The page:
Tabasum Sharqi (left) opens a book she received for graduating at the top of her Fatima Girls High School class at a ceremony held at the Kunar Department of Women’s (click for more)
Soldiers from the Polish Army and the Texas National Guard Agribusiness Development Team-IV check their shot grouping during qualification on the Polish AK-74 5.56 mm Mini-Beryl short assault rifle Feb. (click for more)
U.S. Army Soldiers from Company B, 1st Battalion, 26th Infantry Regiment, 3rd Brigade Combat Team, 1st Infantry Division, Task Force Duke, play an impromptu game of volleyball against a team (click for more)
Dr. Mehirulla Muslim, the Nurgaram District subgovernor, addresses an audience of teachers, government officials and citizens during a ceremony to celebrate a completed solar panel electricity project Feb. 21 in (click for more)
U.S. Army Spc. Raheem Stewart, an automations specialist with TF Phoenix, steps along the rafters of the building his team helped wire for communications. Stewart, from Dallas, was one of (click for more)
An Afghan National Army soldier from Weapons Company, 1st Battalion, 201st Infantry Regiment, searches a pile of rocks in the courtyard of a high-value target home outside the village of (click for more)
U.S. Army Capt. Nicole Zupka of Fair Lawn, N.J., a battlewatch captain with Combined Joint Task Force-Paladin, helps an Afghan child with her writing skills during female engagement team training (click for more)
LOGAR PROVINCE, Afghanistan – Afghan National Army soldiers move through Kharwar District to prevent the Taliban’s freedom of movement Feb. 12. U.S. and Afghan soldiers braved more than 3 feet (click for more)
Kentucky Agribusiness Development Team II members, U.S. Army Spc. Justin Allen (left), a London, Ky., native, and U.S. Army Sgt. Nicholas Combs, a Corbin, Ky., native, get to know a (click for more)
NANGARHAR PROVINCE, Afghanistan – U.S. Army Soldiers from the 832nd Engineer Company are providing Sanghar Valley, Afghanistan, by clearing routes of improvised explosive devices. While patrolling, the Soldiers pay meticulous attention to their environment to discover any threats that may harm coalition forces or Afghans.
“One of three things is probably going to happen,” said U.S. Army Staff Sgt. Donni Rooks, a platoon sergeant from Mount Pleasant, Iowa, with the 832nd Engineer Co., 2nd Brigade Combat Team, 34th Infantry Division, March 17 before his company embarked on a route-clearing mission in the Sanghar Valley. “Based on what’s been going on in that valley lately, we’re either going to come into contact, get blown up, or find something.”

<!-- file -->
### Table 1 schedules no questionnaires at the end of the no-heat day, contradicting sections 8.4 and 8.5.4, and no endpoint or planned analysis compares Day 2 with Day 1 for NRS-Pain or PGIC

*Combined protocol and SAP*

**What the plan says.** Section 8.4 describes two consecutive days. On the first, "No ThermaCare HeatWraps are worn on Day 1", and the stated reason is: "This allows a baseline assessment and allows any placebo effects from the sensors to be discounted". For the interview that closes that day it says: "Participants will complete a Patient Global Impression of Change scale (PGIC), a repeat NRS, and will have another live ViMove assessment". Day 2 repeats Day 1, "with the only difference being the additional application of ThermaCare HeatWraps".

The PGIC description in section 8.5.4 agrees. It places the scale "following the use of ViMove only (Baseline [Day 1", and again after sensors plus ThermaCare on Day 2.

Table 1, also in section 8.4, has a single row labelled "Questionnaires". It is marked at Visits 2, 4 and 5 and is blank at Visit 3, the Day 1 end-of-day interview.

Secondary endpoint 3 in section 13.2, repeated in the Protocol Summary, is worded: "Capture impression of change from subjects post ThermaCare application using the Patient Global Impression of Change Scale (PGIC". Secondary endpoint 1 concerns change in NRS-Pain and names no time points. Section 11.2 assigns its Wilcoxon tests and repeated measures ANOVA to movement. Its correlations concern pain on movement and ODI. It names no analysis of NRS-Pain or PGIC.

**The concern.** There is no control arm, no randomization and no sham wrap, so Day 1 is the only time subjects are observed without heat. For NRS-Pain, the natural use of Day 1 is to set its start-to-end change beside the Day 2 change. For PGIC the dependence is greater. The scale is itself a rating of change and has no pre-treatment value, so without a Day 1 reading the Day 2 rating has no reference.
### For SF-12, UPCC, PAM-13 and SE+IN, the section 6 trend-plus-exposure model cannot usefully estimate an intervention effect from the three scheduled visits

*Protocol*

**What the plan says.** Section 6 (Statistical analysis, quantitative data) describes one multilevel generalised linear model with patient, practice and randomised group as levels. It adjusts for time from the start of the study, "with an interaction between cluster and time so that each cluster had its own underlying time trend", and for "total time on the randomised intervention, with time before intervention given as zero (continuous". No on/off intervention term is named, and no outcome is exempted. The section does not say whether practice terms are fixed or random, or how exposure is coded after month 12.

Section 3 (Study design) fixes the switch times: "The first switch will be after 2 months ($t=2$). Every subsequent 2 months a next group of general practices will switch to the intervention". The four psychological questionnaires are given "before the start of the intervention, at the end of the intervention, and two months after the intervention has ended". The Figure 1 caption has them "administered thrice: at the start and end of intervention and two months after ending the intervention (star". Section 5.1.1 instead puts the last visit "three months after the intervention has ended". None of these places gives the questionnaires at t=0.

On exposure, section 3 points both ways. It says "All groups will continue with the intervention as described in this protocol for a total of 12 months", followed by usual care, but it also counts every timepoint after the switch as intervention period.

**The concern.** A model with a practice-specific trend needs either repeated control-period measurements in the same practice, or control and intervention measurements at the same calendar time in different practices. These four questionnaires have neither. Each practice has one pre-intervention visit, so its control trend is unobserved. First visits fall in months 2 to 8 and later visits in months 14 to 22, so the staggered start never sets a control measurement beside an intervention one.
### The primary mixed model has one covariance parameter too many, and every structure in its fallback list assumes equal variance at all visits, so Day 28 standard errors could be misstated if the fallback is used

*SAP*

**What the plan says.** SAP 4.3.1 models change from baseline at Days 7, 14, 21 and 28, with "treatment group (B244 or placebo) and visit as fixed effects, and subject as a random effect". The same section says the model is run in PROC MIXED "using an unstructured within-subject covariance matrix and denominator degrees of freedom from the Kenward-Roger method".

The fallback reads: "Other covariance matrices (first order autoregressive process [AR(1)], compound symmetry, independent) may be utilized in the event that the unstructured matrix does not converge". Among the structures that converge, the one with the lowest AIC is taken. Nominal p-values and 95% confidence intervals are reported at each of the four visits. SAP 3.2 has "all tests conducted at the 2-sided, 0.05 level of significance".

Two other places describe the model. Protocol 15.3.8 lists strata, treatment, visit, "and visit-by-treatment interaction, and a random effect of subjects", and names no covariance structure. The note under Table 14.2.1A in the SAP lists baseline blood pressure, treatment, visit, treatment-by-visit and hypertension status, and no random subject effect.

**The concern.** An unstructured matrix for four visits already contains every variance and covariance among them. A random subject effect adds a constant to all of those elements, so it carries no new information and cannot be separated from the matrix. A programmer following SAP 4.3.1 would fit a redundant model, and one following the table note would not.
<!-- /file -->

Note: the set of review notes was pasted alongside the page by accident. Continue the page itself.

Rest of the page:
Fortunately for the platoon, neither of the first two scenarios occurred. Unfortunately, though, it was not the third either. But this is the painstaking and patience-wearing game that is the life of a combat engineer on a route-clearing mission.
The company was clearing part of the Sanghar Valley, an area where they suffered two improvised explosive device strikes in the past month, the last two times the platoon was in the area. No Americans were injured in the attacks.
Despite being hit their last two times on the route, U.S. Army Spc. Jonathan Meyer, a combat engineer with the 832nd Engineer Co., from Des Moines, Iowa, said he was not nervous during the mission.
“Personally, the first time we got hit, the IED was on my vehicle and after going through that, I wouldn’t say I feel safer, but the vehicles that we’re in have proven that they can withstand an attack and keep the passengers relatively unscathed,” Meyer said. “I’m confident in our equipment.”
U.S. Army 1st Lt. Ryan Lett, a platoon leader with the 832nd Engineer Co., from Cedar Rapids, Iowa, was outside the vehicle with three of his Soldiers when the IED detonated. He, also, can have faith in the equipment.
“I think where we happened to be standing at the front of the vehicle, the truck itself deflected most of the blast – I didn’t feel a concussion wave or really even feel the ground rumble,” he said. “It was one of those weird physics things, I guess.”
The route-clearance process is slow and demands the Soldiers maintain strict attention to detail. On this mission, the engineers cleared about a 40-mile stretch of unpaved terrain along Route Philadelphia, which runs parallel in the valley to a paved route. The Soldiers used a variety of mine-resistant ambush-protected vehicles to provide security, detect mines and clear them if necessary.
During their time doing route clearance this deployment, the engineers, who are trained in setting explosives, have retrieved and detonated one IED, in January, and been hit by two.
One would think that this would frustrate the Soldiers, or sitting in a truck moving so slowly for so long would cause them to lose focus and vigilance. But the importance of what they’re doing makes it easy for the 832nd’s troops to stay on their toes, Meyer said.
“It’s pretty easy to keep your focus when you’re trying to avoid getting blown up, or trying to avoid letting your friends get blown up,” Meyer said.
“I think Staff Sgt. Rooks summed it up when he said, ‘Sir, this is a 99 out of 100 business we’re in’, meaning 99 times when you check something, (there will) be nothing there, but there’s always that one time,” Lett said. “That’s what we’re looking for, that one percent.”
And that one time, the engineers know, the IED they find could save the lives of the Soldiers and Afghans who travel the routes.
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